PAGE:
I am a heterosexual male. Asian, American, a brother, an uncle, and I have an eating disorder. Food is my living riddle: “Should I eat today? Maybe, not.” I’ve befriended gluttony and embraced hunger. I’ve heard the ridicule, put my family through worry, and warred against my own body. I’ve been on both sides, hearing: “Oh, he’s so big!” to “Oh, he’s so thin!” or “He’s sickly looking.” and “He’s probably on drugs.”
When I was a child, I was unaware I had a problem. I was content with how I looked and was unabated by others comments. In fact, I was actually proud to be fat. I saw my figure as natural and supported the saying: “Just more to love.” At twelve, however, it all changed. Girls, middle school and body image all came into play. Suddenly, obesity—no longer childhood cute—became opportunity.
“Run faster, fatty!” “Did you feel that earthquake?” “Aren’t you uncomfortable being so big?”
In seventh grade, I skipped school for three weeks; feigning stomach pains to my parents. I was terrified, especially of gym class where the teasing was the worst. I was so committed to my lie even the doctors were convinced. (I was a week away from getting exploratory gastrointestinal surgery.) When my parents found out about my lie, they were furious. I was sent back to school the next day—back to the frontline against a barrage of adolescents firing fat jokes as quickly as a Browning M2 heavy machine gun. The teasing went on, from junior high to the end of high school. Always the same comments, always the gawking and gym class insecurities.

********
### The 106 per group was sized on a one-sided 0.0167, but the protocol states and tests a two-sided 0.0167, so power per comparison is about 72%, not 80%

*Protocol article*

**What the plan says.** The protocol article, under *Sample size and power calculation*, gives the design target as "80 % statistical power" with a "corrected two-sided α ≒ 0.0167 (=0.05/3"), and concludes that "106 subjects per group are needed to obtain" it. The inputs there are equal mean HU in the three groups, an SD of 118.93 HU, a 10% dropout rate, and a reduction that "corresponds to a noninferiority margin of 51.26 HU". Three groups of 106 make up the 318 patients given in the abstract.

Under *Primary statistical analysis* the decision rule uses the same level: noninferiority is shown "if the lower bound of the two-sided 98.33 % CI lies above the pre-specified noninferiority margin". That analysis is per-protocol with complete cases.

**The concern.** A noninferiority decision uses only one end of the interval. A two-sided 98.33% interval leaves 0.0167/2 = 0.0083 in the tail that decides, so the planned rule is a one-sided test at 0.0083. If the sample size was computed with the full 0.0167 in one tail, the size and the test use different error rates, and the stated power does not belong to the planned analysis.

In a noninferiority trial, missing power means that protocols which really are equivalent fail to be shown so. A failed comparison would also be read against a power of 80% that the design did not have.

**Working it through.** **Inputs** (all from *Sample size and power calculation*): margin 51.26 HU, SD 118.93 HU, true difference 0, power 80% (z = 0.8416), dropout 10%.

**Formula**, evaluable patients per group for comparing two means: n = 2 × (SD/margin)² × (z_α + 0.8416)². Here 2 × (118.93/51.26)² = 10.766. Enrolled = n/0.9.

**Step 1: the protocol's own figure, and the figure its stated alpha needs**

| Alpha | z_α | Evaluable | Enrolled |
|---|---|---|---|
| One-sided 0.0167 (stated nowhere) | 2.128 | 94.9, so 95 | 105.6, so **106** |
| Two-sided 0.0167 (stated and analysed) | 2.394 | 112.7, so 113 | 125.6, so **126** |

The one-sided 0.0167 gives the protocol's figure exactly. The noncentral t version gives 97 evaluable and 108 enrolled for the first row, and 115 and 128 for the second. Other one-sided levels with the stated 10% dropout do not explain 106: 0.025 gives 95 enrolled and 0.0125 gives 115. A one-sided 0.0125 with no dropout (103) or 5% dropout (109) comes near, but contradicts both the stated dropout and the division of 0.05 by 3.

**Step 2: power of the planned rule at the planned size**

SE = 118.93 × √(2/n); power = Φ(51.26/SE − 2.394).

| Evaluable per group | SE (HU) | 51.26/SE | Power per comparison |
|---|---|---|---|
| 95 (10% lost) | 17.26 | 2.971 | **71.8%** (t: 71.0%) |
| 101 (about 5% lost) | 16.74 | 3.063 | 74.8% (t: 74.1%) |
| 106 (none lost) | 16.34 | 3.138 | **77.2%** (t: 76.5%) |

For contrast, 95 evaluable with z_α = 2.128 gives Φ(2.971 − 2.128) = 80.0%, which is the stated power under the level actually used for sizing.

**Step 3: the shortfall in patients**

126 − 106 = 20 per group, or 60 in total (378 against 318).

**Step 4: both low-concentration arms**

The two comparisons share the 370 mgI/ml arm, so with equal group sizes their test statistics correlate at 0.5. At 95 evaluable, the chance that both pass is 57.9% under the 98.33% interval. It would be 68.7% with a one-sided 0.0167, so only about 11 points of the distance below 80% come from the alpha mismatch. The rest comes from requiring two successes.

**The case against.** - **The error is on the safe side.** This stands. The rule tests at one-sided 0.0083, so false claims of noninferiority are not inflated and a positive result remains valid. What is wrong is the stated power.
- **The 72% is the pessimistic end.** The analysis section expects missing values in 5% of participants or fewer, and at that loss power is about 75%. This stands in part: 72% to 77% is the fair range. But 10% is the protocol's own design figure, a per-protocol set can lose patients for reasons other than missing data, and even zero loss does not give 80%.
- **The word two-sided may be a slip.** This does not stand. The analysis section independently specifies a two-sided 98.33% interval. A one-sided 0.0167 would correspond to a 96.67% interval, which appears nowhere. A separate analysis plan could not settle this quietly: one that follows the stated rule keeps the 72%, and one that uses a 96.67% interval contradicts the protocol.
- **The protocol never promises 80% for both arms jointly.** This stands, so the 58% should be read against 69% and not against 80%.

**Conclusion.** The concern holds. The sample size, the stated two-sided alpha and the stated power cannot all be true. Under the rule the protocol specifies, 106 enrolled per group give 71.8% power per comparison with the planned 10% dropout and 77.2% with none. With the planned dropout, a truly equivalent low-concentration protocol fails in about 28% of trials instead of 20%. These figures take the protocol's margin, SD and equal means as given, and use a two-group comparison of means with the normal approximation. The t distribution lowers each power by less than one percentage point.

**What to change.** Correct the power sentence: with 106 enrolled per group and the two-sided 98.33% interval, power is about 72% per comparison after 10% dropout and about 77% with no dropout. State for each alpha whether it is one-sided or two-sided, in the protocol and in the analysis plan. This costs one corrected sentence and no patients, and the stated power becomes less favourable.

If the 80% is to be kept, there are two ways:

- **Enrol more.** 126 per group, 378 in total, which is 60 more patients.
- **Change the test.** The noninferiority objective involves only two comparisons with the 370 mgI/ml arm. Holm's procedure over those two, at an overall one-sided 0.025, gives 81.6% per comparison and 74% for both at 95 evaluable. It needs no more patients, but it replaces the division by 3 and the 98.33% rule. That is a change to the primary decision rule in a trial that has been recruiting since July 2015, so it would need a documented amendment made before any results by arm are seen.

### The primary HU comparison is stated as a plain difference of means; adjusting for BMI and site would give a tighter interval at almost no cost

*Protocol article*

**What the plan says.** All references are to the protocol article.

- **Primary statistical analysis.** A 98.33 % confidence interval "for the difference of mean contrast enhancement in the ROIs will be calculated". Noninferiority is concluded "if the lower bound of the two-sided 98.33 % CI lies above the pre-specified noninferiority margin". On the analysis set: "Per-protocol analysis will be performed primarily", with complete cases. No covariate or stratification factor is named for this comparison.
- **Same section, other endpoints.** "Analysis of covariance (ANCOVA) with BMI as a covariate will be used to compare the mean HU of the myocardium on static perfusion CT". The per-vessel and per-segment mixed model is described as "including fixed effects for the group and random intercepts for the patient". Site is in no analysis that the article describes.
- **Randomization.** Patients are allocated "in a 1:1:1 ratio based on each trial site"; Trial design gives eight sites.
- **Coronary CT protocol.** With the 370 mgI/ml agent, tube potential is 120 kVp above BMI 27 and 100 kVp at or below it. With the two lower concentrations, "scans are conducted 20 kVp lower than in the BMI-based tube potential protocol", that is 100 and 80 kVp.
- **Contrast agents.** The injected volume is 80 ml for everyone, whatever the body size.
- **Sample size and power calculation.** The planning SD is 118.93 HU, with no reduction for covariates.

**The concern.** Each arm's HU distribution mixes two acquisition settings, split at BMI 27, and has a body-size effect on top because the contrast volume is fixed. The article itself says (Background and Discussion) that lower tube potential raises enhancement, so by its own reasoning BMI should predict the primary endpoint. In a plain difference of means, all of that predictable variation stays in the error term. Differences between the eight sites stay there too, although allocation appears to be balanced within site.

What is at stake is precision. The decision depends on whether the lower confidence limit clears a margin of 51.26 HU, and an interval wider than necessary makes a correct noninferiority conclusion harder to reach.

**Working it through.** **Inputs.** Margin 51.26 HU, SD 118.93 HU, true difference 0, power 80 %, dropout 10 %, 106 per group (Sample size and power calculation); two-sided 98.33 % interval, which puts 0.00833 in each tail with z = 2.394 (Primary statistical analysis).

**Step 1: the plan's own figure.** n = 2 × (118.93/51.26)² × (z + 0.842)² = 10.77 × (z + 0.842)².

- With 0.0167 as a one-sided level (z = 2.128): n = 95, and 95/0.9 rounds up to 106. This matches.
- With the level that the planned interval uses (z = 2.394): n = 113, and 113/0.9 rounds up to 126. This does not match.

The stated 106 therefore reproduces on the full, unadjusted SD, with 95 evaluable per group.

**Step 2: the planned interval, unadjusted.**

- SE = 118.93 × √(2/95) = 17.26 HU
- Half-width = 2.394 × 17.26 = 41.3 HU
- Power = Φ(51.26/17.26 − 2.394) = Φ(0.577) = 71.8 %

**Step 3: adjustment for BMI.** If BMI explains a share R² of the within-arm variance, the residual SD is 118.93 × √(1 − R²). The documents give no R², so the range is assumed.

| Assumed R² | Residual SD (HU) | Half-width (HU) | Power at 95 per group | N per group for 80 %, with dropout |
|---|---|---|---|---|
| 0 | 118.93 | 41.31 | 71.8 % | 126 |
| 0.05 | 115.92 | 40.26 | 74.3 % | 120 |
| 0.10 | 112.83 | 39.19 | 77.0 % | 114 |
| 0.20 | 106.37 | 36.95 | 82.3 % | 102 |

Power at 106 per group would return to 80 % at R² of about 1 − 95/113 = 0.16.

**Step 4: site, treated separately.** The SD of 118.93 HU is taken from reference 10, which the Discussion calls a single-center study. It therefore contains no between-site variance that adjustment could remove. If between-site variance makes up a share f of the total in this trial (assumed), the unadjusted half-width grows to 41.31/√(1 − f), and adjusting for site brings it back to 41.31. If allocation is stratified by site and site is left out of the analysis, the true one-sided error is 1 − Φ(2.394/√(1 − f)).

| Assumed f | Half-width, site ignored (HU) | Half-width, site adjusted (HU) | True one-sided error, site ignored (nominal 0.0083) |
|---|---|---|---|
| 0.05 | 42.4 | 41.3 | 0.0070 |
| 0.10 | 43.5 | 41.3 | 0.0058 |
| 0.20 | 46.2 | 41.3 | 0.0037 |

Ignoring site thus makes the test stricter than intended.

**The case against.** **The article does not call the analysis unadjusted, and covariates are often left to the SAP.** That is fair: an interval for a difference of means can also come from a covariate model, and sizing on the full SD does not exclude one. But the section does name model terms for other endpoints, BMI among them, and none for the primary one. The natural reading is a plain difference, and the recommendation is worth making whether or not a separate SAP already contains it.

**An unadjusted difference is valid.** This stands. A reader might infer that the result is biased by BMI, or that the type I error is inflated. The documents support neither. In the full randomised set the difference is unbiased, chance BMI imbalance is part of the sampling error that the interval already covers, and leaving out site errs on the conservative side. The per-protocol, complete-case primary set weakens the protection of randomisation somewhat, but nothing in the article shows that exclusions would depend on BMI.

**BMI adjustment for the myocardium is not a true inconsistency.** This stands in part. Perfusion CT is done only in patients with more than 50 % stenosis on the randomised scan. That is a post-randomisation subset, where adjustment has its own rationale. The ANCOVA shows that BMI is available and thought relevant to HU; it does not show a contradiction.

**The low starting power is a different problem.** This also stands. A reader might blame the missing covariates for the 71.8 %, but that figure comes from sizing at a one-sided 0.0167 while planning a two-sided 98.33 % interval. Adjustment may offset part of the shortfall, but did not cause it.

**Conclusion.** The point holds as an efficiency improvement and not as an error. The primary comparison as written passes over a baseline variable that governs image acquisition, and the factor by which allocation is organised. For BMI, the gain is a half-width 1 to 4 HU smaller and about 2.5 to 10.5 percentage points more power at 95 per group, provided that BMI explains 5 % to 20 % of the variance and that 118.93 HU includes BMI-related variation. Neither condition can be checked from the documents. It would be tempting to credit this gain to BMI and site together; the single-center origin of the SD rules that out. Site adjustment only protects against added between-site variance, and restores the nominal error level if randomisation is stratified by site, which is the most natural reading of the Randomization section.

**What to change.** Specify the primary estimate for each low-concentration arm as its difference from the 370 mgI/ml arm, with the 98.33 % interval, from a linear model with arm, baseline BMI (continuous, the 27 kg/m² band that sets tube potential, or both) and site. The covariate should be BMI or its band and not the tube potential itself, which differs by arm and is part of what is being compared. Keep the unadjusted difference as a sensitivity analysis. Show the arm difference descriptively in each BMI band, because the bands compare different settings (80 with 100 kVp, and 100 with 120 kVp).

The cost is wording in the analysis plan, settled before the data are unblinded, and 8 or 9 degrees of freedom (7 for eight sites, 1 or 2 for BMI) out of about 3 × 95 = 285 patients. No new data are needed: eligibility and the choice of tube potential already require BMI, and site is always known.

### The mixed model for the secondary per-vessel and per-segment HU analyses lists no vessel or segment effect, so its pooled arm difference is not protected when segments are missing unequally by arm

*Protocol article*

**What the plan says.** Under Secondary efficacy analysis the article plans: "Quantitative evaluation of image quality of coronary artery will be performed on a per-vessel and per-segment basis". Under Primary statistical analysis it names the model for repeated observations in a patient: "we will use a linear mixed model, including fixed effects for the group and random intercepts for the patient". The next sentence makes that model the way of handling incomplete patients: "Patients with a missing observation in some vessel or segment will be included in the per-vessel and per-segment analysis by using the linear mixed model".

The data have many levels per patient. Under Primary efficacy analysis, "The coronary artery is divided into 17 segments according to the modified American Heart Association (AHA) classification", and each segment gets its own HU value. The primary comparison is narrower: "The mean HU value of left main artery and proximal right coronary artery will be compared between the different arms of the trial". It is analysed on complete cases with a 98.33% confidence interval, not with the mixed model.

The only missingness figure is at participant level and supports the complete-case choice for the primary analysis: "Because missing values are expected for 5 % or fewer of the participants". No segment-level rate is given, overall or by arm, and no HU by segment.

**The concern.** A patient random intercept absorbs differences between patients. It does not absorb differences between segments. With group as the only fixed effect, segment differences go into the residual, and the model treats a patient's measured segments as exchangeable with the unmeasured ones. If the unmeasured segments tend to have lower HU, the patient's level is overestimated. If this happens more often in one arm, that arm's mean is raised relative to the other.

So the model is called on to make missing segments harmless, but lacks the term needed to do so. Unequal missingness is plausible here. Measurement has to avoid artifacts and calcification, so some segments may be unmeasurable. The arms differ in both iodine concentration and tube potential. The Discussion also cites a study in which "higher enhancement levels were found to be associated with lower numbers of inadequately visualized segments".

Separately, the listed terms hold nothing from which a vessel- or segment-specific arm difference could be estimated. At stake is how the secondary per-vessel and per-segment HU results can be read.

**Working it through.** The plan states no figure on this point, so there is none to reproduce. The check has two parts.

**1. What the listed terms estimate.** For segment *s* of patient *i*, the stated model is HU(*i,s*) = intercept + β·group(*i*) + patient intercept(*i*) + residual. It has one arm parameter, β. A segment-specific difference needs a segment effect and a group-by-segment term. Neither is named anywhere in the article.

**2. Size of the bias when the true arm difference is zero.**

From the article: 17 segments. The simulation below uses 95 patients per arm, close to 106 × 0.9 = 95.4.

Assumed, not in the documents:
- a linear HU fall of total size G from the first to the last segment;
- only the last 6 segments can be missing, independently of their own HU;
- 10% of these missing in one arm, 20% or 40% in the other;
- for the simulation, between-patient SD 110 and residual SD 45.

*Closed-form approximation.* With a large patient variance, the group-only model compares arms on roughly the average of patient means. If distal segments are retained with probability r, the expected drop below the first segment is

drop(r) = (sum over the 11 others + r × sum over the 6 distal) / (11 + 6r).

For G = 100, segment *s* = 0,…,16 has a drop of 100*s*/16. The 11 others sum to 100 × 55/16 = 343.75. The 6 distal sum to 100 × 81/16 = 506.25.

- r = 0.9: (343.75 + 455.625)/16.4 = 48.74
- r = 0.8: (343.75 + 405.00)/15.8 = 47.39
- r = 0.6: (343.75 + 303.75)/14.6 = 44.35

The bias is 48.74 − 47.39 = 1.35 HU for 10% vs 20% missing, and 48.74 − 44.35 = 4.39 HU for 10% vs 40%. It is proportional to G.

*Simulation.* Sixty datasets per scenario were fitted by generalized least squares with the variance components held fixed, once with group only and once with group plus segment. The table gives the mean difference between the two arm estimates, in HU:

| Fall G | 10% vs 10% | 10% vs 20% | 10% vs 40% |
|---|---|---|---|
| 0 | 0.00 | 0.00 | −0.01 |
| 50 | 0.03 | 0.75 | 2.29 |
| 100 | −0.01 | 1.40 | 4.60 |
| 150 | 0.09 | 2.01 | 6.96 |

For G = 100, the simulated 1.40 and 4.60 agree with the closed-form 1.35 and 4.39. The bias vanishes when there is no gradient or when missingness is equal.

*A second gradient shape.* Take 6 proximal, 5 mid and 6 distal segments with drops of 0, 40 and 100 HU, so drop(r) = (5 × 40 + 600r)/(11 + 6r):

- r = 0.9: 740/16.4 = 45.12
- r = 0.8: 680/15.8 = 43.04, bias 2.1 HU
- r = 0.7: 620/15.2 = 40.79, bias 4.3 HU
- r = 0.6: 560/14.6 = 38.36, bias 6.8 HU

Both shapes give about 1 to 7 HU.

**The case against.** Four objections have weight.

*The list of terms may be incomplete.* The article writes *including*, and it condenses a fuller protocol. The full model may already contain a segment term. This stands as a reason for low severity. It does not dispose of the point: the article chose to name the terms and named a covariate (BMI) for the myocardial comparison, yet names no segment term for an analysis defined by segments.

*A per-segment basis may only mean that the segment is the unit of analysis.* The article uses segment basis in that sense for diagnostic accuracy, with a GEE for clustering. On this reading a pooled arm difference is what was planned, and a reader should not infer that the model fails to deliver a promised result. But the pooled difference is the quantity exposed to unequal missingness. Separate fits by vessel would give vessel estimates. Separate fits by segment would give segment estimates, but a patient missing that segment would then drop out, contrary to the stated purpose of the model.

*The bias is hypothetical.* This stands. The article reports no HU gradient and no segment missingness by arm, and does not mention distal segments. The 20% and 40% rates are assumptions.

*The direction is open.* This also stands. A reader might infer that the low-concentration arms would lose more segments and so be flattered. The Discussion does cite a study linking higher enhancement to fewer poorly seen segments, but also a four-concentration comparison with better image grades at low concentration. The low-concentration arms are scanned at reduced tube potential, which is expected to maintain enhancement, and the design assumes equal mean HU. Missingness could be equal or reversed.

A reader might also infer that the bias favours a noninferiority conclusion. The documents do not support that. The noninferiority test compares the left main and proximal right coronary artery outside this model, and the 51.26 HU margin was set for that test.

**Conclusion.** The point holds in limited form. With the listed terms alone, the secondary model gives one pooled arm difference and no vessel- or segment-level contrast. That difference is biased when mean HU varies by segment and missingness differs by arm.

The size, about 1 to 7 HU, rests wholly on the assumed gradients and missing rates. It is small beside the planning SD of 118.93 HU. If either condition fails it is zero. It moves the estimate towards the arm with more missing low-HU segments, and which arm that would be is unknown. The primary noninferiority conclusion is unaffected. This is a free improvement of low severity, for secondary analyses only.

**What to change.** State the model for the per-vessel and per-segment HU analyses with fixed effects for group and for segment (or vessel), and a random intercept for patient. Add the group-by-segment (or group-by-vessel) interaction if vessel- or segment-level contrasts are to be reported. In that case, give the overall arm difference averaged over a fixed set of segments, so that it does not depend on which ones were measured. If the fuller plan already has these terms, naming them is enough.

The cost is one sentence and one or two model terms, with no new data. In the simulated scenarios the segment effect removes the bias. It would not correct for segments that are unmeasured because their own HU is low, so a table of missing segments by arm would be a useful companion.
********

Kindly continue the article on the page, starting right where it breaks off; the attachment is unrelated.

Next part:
At nineteen, after years of mockery, I had had enough. I craved thinness and “normalcy” so desperately I was willing to do anything to achieve it. In September of 2001, at 5’8” and at my peak weight of 220 pounds, I began a strict regiment that consisted of no more than 400 calories a day and rigorous exercise. I survived off of two slices of bread, canned tuna, and prayer. In a period of four months, I had lost a total of ninety pounds.
My sister was the first to notice. She was away at school and we hadn’t seen each other for over six months. I didn’t have to say a word, my body spoke for me: I have a problem. My eyes were sallow, sunken and despondent as if I hadn’t slept in months. My skin, once healthy and elastic, was now taught and the hue of a muted grey. My body was in mourning; it was struggling, begging for nourishment—and I denied its plea. At that moment, when I saw my sister’s reaction, I knew I had to make a change.
I believe in a life without hunger. That fullness is not a sign of weakness, but testament to my survival.
It took me over a year to recover. And seven years later, at 150 pounds, I know I’m in a better place both physically and mentally. Though I still have days of struggle—sometimes missing that delirious starvation high—still fear getting on a scale, or looking at my naked body in the mirror, I at least know this much is true: I am still alive.
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